From the November issue: This past spring, Stribling & Associates broker Charlotte Van Doren landed an exclusive on a four-bedroom condo on East 57th Street and listed it for just shy of $5 million. Within 48 hours, buyers were making offers, and six days after going live, the property went into contract for $200,000 over the ask.
But now a very different scenario is playing out in the same building — with the same broker, just one flight up. Encouraged by their neighbor’s success, the owner of an identical apartment set its price at an aggressive $5.6 million. After several weeks on the market, however, there have been few showings and no offers, Van Doren said.
Unfortunately for brokers working in Manhattan’s residential luxury market — especially on the very high end — that story is not unique. While optimism in the sector was strong during the “frothy” spring market, sales are now dragging out and brokers are decidedly more anxious.
“[Brokers] are talking about how hard it is to get a deal done in a market that many perceive is declining,” said Douglas Elliman’s Sabrina Saltiel, who’s marketing an $82 million apartment at 432 Park Avenue. “Getting people to feel secure enough to pull the trigger and not feel they are catching a falling knife is difficult.”
After a rocky 2016, the industry had high hopes for 2017. And the start of the year did indeed seem promising. But things began changing just after the year’s midpoint.
The luxury market logged its worst summer in terms of the number of contracts signed since 2012, according to data from Olshan Realty. While luxury contracts are now starting to edge back up, the sector is still seeing lingering properties, slow absorption and a glut of new product that is getting worse — not better.
Sources said that despite a recent spate of high-profile deals — a contract on Grammy Award winner Sting’s $50 million duplex at 15 Central Park West and the $51 million penthouse contract at Ian Schrager’s 160 Leroy Street, to name a few — the challenges for the high-end market are very real, especially for new developments.
Simply put, Van Doren said: “Buyers have a lot of choices. They feel a sense of control.”
At this time last year, brokers were blaming the election for the lackluster number of contracts being inked.
An internal survey at the Corcoran Group in the lead-up to the presidential election found that around 40 percent of the firm’s brokers had a client waiting until after the election to move on a purchase.
But now — exactly one year post-election — things are not looking up.
Between June 26 and Sept. 3, the number of contracts priced at $4 million-plus declined by 14 percent, to 158, from the same time last year, Olshan Realty found. That drop was even more pronounced for new condo contracts of $4 million-plus. Those fell by a massive 37 percent year over year.
Stribling’s Kirk Henckels said the $5 million-plus category is “basically treading water.”
“[For buyers] it feels like the apocalypse. You have Trump, North Korea and natural disasters … who knows what the heck is going on,” he said.
Elliman’s Richard Steinberg — who put a $16.3 million co-op at 550 Park Avenue into contract last month after a year on the market and several price reductions — said it’s taking “twice as long to get a deal signed.”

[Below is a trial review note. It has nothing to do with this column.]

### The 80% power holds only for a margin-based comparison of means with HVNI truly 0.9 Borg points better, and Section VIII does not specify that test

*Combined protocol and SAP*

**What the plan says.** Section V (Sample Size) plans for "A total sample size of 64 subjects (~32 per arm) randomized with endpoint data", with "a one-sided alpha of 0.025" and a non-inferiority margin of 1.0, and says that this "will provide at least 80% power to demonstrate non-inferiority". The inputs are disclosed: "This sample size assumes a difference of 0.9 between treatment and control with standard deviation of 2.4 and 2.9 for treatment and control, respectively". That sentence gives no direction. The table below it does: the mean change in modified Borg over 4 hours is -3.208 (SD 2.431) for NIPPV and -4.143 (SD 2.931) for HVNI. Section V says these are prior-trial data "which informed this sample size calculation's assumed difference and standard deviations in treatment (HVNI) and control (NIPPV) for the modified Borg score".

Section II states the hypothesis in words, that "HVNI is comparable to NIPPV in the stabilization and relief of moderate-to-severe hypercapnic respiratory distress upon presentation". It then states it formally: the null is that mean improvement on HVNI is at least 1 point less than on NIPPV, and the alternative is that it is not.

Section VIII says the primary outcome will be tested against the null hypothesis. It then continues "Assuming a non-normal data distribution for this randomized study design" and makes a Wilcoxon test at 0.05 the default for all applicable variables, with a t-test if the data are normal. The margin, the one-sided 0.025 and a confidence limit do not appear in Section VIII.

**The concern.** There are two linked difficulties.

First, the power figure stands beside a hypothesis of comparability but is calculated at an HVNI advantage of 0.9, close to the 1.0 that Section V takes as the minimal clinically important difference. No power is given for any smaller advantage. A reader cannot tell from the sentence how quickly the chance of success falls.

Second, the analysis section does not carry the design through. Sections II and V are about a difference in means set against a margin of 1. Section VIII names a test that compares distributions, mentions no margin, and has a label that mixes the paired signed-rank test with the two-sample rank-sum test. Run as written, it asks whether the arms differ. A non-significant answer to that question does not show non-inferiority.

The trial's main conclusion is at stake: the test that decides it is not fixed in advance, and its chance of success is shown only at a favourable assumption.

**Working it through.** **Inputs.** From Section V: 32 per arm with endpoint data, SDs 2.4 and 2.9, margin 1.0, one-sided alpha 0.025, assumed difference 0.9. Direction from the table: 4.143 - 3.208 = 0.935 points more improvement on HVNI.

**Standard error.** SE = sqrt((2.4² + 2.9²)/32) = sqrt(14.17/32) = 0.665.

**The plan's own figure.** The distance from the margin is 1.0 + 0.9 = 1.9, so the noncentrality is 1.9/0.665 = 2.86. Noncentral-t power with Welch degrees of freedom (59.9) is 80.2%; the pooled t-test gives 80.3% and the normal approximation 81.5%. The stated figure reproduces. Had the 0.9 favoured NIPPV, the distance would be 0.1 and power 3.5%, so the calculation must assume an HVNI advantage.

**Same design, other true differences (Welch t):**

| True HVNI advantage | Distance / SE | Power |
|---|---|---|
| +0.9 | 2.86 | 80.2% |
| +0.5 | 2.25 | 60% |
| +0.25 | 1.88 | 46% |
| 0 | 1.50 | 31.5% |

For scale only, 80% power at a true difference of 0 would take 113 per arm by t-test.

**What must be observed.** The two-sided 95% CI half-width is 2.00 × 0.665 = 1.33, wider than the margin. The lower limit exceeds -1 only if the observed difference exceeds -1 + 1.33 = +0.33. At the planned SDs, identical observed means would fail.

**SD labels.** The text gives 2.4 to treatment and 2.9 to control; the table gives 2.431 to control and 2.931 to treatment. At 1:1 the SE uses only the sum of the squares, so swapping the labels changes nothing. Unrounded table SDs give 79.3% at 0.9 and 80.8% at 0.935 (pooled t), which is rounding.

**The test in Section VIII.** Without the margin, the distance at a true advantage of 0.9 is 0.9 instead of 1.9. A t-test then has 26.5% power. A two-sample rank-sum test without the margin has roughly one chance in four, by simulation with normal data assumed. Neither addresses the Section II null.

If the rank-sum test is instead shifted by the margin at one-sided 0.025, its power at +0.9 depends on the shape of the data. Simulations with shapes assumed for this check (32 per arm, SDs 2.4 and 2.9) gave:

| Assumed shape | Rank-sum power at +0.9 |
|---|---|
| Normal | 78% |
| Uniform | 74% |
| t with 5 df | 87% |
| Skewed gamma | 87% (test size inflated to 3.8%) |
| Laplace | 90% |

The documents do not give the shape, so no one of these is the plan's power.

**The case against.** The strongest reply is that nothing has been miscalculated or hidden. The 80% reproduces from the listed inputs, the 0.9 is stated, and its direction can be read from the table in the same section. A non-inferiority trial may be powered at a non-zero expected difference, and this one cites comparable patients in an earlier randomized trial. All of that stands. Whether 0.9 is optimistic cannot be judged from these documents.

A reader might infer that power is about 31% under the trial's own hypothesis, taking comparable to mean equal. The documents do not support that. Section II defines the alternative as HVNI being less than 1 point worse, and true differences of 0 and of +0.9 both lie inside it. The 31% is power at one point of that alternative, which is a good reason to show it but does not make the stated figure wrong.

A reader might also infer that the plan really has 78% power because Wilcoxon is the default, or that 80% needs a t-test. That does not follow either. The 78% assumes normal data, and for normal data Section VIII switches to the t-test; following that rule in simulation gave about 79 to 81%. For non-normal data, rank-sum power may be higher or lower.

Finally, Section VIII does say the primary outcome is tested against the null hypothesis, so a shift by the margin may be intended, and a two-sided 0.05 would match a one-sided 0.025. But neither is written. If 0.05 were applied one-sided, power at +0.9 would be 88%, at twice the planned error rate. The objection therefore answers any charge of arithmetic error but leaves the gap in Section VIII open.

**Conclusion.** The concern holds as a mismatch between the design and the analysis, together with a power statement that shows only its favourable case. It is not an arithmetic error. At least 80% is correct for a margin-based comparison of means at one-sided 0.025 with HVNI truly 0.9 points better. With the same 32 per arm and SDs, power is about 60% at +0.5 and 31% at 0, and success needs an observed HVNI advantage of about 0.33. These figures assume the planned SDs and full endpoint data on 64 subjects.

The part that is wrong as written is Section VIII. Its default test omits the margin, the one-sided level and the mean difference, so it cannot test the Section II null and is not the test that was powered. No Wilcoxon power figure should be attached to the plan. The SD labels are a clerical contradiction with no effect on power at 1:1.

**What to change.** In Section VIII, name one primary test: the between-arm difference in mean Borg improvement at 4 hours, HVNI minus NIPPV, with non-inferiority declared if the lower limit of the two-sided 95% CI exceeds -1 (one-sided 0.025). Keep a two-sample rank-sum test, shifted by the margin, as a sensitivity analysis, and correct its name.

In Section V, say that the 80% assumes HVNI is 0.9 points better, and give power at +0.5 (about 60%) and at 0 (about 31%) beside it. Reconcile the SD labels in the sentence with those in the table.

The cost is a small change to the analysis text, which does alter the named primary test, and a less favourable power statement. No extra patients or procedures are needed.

“People are nervous, with the social climate the way it is,” he said. “I used to be able to get contracts signed in a week.”
Meanwhile, Rutenberg NYC’s Jeffrey Fields, who represented the buyer in a deal for a condo asking $79 million at Zeckendorf Development’s 520 Park Avenue earlier this year, said sales are happening in some parts of the borough but not others.
“If you look at prime Soho, the only ground-up new construction is 150 Wooster Street,” he said. But in Midtown, the market is “extremely slow due to the glut of luxury inventory.”
Despite the recent doom and gloom, Donna Olshan, founder of Olshan Realty, said contracts are starting to return to healthy levels.
“The benchmark for stability is 20 or more contracts signed in a week,” she said. “If we fall consistently below 20 contracts in prime selling season, that’s not good.”
The Corcoran Group’s Vickey Barron said there are definitely brokers who “will panic when data comes out that is worrisome.”
But, she said, she’s not one of them: “I tend to … focus on the big picture. If you worry about every headline, you wouldn’t get out of bed each day.”
Nonetheless, however it’s sliced and diced, brokers are feeling the standoff between buyers and sellers in their commission checks.
“The stalemate status hurts brokers,” said CORE’s Doron Zwickel, who has been marketing an $8 million penthouse at the Izaki Group Investments-developed 93 Worth Street since 2015. “Brokers do deals when the market is hot or when it’s weak; [they] don’t make money when there are stalemates.”
For those who thought Manhattan’s stubborn new development inventory issue was subsiding, think again. In fact, the situation is worsening.
By the end of this year, there will be 6,300 unsold new units in Manhattan, according to data from appraisal firm Miller Samuel. That figure includes shadow inventory — condos that are intentionally being held off the market. The firm estimates it would take 3.3 years to chew through that many units at the current pace of sales.
Next year, the market is expected to add another 3,000 units, with absorption time also increasing, to 3.9 years.
That stat should have brokers fretting, sources said.
Miller Samuel CEO Jonathan Miller said a healthy absorption rate for the New York market is around one to two years. “The market clearly has excess supply,” he said. “The excess is more heavily weighted to the higher end than the lower end.”
Indeed, an analysis of listings on On-Line Residential by The Real Deal in late September found 355 Manhattan units — both new development and resale — being marketed for $10 million or more. In the last five years, between 170 and 300 units in that price bracket have sold annually, according to a TRD analysis of property records. While those might seem like good odds for a seller, that number doesn’t include all the shadow units waiting in the wings.